Everything but jai alai
Mark Loewe has led a nomadic life from a standardbred trainer to the manager of horse tracks of all breeds — even a greyhound track — but now feels at home as the vice-president of Ohio racing operations for Penn National Gaming overseeing thoroughbred’s Mahoning Valley and harness racing’s Dayton Raceway.
by Bob Roberts
Scan Mark Loewe’s resume, particularly the roster of tracks where he has worked, and your pari-mutuel curiosity might leave you with at least one unanswered question.
“Hey Mark, what, no jai-alai frontons, inventorying cestas and pelotas?”
“No, never worked one,” said Loewe. “But I’ve been to one.”
Of course he has. Loewe, one of the busiest managers in racing, perhaps even a lone wolf in the wagering world, has worked with pacers and trotters, thoroughbreds, quarter horses, even greyhounds and the electrical rabbits they chase.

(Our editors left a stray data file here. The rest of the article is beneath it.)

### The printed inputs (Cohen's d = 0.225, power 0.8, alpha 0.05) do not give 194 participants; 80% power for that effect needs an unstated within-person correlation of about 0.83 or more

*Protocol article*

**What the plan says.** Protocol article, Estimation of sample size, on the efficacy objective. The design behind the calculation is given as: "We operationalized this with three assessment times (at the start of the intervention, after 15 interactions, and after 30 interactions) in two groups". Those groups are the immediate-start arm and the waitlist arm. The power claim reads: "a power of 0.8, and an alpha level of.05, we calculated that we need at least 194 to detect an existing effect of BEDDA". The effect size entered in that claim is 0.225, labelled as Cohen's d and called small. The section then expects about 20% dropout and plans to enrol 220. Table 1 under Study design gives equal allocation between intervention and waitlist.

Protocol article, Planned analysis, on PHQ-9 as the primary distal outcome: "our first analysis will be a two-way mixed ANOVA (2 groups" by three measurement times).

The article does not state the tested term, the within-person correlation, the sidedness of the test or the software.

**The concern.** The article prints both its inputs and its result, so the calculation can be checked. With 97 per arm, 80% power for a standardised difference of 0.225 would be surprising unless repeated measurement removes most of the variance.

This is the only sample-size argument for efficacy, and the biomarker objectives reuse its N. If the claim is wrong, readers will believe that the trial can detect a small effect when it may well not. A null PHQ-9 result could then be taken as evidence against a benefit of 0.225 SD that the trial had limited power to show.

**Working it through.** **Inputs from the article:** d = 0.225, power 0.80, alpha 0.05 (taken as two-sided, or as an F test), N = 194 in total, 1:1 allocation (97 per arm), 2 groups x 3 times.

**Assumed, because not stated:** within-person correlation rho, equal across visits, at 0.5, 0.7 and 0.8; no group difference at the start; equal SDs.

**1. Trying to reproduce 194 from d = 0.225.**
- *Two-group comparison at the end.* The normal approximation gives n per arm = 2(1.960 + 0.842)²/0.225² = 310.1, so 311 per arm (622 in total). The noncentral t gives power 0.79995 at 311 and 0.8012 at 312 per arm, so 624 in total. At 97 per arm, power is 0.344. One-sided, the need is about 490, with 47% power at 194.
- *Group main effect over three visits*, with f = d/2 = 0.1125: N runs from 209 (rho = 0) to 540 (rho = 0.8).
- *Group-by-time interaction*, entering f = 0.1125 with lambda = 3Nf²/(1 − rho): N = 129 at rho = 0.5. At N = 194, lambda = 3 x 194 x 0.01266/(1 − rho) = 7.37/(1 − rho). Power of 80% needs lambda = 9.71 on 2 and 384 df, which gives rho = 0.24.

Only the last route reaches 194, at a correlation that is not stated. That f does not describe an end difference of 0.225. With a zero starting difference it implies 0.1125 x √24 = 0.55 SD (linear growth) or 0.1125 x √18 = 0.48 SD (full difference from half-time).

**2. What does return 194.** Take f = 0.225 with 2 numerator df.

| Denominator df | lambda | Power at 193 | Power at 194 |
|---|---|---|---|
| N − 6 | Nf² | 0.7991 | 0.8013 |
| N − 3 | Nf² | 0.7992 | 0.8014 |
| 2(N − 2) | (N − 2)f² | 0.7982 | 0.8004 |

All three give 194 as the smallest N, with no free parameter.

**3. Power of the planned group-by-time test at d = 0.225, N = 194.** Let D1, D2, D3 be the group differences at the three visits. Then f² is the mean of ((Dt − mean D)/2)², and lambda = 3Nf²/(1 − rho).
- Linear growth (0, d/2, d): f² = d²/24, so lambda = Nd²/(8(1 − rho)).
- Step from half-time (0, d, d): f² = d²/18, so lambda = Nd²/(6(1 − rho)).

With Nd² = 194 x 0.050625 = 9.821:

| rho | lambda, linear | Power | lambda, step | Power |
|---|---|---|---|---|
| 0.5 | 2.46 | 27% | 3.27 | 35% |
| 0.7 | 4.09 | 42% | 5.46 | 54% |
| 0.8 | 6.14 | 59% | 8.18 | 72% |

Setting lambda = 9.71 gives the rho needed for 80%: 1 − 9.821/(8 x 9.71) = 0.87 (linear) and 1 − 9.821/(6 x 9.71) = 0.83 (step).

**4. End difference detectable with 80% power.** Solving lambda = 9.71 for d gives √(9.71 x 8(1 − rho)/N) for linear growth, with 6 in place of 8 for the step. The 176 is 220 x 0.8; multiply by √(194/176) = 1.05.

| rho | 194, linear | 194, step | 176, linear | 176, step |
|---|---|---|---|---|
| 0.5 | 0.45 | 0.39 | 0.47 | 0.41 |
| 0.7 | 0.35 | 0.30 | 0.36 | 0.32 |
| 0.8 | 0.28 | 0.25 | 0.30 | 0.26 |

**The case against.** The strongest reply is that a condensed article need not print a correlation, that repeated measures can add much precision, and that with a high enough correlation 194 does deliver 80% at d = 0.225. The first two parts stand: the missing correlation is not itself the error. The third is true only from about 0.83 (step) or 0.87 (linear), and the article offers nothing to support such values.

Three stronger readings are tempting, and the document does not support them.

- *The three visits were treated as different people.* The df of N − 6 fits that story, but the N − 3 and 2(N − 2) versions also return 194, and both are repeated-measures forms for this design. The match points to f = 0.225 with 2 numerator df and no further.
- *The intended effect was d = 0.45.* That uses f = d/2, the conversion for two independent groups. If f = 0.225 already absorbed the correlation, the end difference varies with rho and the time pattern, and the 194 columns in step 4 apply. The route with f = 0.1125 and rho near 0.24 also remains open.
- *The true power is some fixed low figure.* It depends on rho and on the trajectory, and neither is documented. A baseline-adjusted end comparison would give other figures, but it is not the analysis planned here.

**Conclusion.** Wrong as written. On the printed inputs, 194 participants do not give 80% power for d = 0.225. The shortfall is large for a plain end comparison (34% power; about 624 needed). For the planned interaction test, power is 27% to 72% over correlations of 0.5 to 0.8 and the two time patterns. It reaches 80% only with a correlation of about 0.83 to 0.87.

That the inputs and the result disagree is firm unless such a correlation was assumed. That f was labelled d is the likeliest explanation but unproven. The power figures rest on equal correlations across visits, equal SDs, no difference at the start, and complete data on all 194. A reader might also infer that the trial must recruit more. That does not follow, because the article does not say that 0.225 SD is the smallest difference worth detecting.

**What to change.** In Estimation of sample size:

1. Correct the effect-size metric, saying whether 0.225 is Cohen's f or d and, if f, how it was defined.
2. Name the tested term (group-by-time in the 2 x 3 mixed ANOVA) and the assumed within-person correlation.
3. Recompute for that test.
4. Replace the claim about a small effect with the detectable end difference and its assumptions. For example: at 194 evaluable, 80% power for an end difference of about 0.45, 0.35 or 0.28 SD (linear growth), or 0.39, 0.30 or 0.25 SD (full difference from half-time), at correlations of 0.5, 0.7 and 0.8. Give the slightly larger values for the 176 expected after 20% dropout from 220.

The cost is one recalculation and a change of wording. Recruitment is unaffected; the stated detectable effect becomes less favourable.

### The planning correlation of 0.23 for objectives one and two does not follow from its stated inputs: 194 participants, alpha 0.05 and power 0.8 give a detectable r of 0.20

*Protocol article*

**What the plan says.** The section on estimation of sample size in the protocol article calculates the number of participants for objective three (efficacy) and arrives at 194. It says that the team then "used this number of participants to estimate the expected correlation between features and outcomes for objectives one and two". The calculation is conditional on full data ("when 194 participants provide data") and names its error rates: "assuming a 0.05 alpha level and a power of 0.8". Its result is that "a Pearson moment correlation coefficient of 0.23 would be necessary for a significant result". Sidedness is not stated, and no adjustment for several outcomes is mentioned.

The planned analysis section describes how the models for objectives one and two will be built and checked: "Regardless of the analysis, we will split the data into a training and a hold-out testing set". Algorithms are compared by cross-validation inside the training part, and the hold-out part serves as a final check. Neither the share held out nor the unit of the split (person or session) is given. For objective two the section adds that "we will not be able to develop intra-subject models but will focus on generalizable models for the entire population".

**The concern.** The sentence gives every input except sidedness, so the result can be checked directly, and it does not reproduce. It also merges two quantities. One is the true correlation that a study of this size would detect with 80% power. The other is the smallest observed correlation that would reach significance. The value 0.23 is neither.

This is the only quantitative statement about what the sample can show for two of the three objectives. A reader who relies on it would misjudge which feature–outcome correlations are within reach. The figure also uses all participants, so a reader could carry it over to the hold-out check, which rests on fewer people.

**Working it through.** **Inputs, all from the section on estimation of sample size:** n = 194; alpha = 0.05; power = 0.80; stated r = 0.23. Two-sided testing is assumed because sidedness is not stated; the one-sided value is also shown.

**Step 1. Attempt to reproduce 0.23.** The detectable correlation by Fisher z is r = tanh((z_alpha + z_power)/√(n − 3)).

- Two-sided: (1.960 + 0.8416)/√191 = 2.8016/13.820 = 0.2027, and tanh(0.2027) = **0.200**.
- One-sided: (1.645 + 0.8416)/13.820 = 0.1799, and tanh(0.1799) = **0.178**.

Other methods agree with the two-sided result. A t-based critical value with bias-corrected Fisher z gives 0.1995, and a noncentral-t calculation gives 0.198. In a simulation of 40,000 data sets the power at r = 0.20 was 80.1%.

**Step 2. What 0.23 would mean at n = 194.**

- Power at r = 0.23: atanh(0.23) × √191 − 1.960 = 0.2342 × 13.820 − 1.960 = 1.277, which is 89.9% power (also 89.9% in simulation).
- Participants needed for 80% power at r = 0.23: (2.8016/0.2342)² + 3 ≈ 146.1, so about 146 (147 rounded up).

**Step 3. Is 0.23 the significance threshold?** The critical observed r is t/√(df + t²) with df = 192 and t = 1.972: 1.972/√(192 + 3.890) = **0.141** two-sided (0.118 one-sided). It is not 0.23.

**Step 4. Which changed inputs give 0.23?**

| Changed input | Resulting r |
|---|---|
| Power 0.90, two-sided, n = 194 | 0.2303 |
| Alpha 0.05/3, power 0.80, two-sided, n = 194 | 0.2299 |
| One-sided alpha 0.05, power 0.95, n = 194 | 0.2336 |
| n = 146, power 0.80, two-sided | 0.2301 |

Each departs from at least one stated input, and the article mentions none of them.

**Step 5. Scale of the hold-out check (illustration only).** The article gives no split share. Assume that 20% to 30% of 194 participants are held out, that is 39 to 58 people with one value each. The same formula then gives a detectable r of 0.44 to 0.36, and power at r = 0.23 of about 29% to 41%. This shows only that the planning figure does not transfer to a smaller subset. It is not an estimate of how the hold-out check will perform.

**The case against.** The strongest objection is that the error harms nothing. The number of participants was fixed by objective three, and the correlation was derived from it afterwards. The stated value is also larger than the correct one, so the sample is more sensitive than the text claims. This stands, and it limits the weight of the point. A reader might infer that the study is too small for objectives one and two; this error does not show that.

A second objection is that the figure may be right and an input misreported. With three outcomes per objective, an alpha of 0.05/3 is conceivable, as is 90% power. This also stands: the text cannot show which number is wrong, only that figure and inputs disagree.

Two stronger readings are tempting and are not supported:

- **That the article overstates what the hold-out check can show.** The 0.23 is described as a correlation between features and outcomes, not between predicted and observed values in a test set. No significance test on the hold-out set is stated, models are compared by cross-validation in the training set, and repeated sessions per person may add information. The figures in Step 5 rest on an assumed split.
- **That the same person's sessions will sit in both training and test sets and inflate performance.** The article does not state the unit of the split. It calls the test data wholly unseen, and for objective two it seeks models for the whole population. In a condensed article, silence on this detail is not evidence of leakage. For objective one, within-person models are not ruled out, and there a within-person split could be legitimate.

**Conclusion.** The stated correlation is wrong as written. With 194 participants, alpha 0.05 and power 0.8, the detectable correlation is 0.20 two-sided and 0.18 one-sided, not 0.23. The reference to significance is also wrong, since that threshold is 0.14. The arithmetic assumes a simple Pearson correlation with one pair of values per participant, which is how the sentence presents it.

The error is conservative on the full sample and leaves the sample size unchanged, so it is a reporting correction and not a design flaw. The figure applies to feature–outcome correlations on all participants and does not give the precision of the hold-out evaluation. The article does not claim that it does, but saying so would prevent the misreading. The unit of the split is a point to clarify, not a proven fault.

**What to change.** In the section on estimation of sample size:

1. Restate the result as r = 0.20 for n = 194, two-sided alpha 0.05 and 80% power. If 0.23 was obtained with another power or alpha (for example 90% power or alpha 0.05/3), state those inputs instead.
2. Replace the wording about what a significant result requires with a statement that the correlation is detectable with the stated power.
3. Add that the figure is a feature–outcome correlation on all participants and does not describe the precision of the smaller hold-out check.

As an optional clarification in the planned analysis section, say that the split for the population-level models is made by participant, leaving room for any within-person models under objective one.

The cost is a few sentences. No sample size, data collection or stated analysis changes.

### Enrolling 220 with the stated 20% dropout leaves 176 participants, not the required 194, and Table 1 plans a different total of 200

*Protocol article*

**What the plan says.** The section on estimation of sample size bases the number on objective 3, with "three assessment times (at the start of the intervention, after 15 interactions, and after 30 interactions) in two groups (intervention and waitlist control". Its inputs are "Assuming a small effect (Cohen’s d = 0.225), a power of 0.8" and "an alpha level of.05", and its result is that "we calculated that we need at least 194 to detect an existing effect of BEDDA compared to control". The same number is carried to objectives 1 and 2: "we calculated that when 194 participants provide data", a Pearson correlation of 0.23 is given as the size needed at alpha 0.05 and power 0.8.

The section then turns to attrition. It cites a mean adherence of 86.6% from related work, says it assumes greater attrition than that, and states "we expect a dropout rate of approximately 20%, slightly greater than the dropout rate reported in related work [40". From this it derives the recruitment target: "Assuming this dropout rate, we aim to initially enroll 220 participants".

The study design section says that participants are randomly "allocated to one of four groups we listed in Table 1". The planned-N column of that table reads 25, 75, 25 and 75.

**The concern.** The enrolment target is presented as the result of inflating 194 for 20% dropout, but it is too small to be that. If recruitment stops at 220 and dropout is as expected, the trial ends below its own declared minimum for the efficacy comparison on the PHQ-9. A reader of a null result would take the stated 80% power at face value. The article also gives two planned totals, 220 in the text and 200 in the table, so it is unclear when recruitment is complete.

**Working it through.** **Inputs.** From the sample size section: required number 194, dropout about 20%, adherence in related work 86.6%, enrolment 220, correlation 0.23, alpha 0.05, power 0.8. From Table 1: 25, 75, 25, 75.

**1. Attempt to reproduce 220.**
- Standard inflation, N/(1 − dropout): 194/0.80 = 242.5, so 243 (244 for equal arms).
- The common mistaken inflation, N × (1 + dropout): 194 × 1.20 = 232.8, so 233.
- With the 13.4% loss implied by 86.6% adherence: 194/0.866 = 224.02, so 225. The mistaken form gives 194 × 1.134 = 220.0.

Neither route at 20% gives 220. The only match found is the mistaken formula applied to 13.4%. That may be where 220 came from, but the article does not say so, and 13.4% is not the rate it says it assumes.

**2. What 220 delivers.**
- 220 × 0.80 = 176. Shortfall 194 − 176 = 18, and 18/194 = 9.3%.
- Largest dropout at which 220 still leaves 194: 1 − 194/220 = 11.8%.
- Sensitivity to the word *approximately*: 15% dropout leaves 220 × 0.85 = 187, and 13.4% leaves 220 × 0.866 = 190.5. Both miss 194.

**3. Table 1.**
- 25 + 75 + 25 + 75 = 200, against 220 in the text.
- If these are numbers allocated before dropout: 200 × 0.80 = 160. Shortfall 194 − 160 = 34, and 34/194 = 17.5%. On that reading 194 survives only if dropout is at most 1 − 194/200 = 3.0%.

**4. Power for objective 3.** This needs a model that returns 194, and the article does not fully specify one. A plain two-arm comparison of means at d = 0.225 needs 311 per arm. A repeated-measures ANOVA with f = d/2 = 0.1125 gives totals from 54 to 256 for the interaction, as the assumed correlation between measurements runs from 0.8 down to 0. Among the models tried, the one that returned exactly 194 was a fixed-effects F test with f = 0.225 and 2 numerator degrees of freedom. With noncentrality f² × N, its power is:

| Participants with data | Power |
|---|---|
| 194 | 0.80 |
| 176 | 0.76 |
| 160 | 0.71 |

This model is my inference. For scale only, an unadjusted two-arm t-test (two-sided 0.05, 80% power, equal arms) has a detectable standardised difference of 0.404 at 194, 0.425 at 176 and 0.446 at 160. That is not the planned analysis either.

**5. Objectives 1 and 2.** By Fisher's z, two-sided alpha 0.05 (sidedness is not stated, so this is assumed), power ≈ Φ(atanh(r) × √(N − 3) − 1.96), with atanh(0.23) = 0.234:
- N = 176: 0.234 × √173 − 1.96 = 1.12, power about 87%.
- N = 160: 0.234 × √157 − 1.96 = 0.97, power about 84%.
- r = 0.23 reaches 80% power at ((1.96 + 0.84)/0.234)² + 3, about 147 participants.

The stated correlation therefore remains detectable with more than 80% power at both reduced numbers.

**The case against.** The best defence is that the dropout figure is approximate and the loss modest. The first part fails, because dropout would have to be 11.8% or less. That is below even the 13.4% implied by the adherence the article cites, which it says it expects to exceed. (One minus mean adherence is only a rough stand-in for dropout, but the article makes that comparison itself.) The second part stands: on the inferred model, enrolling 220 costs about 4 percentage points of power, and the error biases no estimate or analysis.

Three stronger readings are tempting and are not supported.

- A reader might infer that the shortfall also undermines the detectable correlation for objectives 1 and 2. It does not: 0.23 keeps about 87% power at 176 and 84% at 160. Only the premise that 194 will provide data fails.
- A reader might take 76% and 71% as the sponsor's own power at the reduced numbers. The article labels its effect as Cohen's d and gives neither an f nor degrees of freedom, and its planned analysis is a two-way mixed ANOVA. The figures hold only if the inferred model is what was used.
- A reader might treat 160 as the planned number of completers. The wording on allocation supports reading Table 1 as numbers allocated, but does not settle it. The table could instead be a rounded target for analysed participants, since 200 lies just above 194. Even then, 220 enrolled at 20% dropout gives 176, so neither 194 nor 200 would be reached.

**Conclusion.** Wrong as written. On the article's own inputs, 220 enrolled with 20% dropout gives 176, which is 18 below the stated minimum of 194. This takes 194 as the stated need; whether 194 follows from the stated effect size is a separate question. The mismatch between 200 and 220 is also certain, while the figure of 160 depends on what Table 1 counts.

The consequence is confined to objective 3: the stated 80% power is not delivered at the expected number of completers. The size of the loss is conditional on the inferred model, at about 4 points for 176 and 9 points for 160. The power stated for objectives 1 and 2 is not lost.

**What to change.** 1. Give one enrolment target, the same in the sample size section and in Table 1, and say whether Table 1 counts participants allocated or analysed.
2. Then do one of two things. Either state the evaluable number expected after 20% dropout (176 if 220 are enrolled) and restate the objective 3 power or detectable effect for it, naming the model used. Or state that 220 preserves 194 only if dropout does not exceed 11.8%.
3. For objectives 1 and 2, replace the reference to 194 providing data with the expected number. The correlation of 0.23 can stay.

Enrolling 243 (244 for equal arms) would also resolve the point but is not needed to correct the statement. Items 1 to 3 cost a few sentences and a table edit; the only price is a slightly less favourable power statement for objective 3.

But it’s his current position as vice-president of Ohio racing operations for Penn National Gaming that makes Loewe one of the most unique front office officials in North America.
While there is no documentation, Loewe is believed to be the only horse-racing operator to currently be calling the shots at separate thoroughbred and harness tracks at the same time. Two tracks, two breeds.
Loewe, 58, runs the 75-day harness meeting at Dayton Raceway as well as the 100-day thoroughbred stand at Mahoning Valley Race Course in Austintown, OH, a suburb of Youngstown. The tracks are 234 miles apart.
There are days when Loewe is actually in both places at the same time. Well, almost at the same time.
“I’ll leave Mahoning Valley around 3 p.m. and while I don’t make the daily double at Dayton, I’ll make part of the card,” he said.
In addition to quarterbacking the two tracks, Loewe also travels to Columbus for the monthly meetings of the Ohio State Racing Commission.
“I can handle two tracks at once, and the Commission meetings, because I have good teams in both locations,” said Loewe.
Too busy to exhale? Not really. These days, his schedule is actually a reduction of duty compared to just two years ago.
Back in 2014, Loewe was wearing hard hats and a couple of soft caps, one for thinking, the other for tipping farewell.